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Unit information: Principles of Quantitative Social Science in 2020/21

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Unit name Principles of Quantitative Social Science
Unit code SOCI20069
Credit points 20
Level of study I/5
Teaching block(s) Teaching Block 1 (weeks 1 - 12)
Unit director Dr. McAndrew
Open unit status Not open
Pre-requisites

None

Co-requisites

None

School/department School of Sociology, Politics and International Studies
Faculty Faculty of Social Sciences and Law

Description

Understanding how to use, present and analyse data, select the right statistical test, interpret the results correctly and to communicate findings honestly and effectively are essential tools in social science, policy research and also in business and commerce. The aim of this research is to introduce students to the principles of statistical enquiry drawing on examples from social scientific research. It will also provide an introduction to the statistical software, SPSS. The unit forms part of the shared interdisciplinary pathway for students taking any of the '... with quantitative research methods' degree programmes in childhood studies, politics, social policy and sociology. It may be open to other students within those Schools.

Intended learning outcomes

On completing this unit the student will have knowledge and understanding of descriptive, inferential and relational statistics, the difference between parametric and non-parametric methods, methods of sampling, how to interpret the results of statistical analyses, how to use SPSS, and of some of the common sources of statistical dishonesty and error.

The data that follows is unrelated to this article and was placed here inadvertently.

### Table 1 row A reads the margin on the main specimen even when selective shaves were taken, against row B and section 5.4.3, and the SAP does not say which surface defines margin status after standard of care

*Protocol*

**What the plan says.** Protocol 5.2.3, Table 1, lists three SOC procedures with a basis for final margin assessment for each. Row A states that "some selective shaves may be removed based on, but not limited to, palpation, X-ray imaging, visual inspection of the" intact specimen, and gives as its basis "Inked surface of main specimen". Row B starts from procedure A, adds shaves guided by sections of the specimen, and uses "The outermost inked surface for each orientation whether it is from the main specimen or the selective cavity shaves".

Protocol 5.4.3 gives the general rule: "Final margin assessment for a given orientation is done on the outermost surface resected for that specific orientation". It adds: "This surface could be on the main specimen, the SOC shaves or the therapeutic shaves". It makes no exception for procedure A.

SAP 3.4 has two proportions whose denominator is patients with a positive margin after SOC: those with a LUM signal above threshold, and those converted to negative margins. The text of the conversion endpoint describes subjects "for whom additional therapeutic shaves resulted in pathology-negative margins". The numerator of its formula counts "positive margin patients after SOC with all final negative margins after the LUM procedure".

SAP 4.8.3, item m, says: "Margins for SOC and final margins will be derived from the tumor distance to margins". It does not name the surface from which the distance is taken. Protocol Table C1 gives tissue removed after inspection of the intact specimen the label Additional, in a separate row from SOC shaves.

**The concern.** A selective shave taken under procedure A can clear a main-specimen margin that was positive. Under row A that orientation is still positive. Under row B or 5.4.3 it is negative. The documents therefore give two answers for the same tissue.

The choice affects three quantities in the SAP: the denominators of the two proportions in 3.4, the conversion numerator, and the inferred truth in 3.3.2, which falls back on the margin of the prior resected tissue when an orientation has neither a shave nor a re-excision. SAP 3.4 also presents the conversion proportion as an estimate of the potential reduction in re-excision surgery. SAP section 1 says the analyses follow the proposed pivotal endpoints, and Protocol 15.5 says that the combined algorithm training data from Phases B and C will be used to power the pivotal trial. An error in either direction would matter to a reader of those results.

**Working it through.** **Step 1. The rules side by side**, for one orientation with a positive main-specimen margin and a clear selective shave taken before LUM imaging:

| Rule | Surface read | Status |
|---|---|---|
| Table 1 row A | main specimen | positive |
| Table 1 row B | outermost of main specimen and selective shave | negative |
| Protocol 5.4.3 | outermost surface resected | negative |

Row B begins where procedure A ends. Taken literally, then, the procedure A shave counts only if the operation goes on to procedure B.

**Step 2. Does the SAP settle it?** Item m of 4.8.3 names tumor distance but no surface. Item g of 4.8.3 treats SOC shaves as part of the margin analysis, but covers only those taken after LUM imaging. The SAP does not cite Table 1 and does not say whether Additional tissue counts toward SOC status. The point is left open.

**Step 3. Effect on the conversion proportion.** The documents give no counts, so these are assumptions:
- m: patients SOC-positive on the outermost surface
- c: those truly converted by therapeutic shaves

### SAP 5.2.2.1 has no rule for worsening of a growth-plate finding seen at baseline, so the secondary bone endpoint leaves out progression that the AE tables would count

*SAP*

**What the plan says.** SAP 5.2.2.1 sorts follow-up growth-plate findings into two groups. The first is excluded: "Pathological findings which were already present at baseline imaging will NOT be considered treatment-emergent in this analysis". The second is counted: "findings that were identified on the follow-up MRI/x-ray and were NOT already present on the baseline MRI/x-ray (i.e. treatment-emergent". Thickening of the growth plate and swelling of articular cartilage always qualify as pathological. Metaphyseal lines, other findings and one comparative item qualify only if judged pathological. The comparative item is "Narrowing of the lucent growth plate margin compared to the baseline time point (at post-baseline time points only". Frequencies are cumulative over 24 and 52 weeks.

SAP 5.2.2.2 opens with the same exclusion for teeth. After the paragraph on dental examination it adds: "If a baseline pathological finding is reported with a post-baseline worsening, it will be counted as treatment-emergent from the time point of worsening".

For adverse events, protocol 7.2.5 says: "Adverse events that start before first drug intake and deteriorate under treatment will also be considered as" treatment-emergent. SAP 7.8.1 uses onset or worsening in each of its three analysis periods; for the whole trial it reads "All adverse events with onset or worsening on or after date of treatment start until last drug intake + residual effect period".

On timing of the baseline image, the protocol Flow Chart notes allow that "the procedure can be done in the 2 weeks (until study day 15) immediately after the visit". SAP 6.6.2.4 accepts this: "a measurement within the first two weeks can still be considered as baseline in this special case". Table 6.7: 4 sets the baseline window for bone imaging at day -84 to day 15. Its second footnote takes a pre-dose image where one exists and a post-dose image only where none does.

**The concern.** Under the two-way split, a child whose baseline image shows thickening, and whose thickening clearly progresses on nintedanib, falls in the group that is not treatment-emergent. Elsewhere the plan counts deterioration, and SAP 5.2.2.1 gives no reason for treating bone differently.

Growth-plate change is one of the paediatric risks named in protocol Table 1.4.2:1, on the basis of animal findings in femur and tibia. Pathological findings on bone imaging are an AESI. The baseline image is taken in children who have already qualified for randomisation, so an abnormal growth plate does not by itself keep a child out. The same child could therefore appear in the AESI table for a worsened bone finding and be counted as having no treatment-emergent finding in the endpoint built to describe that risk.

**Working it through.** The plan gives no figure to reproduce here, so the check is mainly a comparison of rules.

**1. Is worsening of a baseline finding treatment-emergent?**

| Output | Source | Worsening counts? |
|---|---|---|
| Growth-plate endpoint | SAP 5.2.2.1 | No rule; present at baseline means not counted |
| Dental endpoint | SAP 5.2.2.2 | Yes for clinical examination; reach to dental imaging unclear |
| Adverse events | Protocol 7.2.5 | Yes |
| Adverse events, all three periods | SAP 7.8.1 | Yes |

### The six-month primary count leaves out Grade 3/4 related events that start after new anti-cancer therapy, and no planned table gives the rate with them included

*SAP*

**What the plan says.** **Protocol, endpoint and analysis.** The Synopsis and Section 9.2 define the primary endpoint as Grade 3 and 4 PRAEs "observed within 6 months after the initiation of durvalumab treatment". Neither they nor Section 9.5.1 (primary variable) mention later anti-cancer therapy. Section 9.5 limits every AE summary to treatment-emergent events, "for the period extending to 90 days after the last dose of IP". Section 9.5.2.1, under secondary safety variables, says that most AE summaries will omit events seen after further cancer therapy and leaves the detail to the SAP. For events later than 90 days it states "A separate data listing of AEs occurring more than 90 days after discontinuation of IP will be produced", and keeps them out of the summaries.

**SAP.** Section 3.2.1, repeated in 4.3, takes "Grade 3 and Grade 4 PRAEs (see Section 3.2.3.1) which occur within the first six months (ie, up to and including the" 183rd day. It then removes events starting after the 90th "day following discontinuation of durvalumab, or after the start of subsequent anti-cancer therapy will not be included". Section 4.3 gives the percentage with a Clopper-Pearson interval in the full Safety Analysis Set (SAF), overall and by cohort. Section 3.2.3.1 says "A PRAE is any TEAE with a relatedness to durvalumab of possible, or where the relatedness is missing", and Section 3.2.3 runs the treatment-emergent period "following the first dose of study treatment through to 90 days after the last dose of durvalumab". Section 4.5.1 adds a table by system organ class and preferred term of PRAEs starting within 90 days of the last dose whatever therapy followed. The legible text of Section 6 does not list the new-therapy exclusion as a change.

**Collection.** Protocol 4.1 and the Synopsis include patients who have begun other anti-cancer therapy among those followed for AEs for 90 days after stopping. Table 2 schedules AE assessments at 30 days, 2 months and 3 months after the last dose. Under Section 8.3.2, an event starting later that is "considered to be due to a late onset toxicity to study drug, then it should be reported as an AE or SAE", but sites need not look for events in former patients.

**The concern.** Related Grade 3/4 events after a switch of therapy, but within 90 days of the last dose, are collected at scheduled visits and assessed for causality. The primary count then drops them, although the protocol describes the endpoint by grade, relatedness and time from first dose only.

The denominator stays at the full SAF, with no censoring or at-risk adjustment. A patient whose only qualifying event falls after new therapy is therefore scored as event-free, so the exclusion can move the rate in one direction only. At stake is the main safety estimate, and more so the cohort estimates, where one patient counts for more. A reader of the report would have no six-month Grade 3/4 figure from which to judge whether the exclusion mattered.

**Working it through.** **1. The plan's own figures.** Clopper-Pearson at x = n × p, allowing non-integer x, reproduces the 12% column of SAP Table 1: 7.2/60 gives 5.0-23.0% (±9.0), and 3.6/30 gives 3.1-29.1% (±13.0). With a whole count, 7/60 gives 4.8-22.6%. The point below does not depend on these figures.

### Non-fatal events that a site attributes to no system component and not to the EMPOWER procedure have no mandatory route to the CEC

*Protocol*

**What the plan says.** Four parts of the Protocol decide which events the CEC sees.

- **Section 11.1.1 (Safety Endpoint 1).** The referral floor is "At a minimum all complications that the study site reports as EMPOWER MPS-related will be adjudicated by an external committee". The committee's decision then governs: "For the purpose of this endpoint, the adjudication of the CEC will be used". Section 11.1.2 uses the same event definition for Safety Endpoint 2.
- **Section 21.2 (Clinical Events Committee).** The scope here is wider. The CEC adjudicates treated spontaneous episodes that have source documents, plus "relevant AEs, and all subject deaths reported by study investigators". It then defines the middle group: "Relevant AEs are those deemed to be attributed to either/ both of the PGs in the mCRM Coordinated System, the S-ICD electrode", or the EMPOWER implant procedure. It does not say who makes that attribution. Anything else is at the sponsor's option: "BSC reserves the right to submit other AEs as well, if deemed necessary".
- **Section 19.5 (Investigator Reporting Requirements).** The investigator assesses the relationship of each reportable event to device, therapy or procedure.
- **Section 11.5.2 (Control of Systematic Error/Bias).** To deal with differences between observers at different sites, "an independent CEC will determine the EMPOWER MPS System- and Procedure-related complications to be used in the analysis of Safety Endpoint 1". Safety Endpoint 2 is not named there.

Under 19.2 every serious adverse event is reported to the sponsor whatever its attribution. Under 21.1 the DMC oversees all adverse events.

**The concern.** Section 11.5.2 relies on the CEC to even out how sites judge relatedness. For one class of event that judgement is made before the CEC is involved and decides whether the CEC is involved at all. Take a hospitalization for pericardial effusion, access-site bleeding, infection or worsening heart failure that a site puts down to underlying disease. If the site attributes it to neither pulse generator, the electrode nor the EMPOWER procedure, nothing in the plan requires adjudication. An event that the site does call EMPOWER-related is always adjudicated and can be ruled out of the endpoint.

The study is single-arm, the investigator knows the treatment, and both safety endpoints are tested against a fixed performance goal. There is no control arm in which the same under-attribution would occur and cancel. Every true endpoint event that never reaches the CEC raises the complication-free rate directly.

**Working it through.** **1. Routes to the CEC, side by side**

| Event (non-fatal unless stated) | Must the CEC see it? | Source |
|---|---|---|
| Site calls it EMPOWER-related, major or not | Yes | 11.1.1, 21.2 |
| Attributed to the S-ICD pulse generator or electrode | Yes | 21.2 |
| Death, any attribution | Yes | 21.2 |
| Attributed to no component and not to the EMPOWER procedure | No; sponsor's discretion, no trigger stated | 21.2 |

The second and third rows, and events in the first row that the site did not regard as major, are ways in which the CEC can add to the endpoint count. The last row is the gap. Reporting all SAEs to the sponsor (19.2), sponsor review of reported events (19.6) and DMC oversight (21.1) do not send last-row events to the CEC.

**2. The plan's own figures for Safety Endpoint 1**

Teaching details

The unit will be taught through blended learning methods, including a mix of synchronous and asynchronous teaching activities

Assessment Details

Portfolio of examples of data analysis (50%) Take-home exam (72 hours to complete) (50%)

Reading and References

Best J, 2012, Damned Lies and Statistics: Untangling Numbers from the Media, Politicians, and Activists (Updated edition). Ewing, NJ: University of California Press.

Dilnot A, Blastland M, 2008, The Tiger That Isn't: Seeing Through a World of Numbers (expanded edition). London: Profile Books.

Elliott J, Marsh C, 2008, Exploring Data: An Introduction to Data Analysis for Social Scientists. Cambridge: Polity Press.

Frankfort-Nachmias C, Leon-Guererro A, 2014, Social Statistics for a Diverse Society. London: Sage.

Hand DJ, 2008, Statistics: A Very Short Introduction. Oxford: Oxford University Press.

Huff D, 1991, How to Lie with Statistics (new edition). London: Penguin.

Rogers S, 2013, Facts are Sacred. London: Faber & Faber

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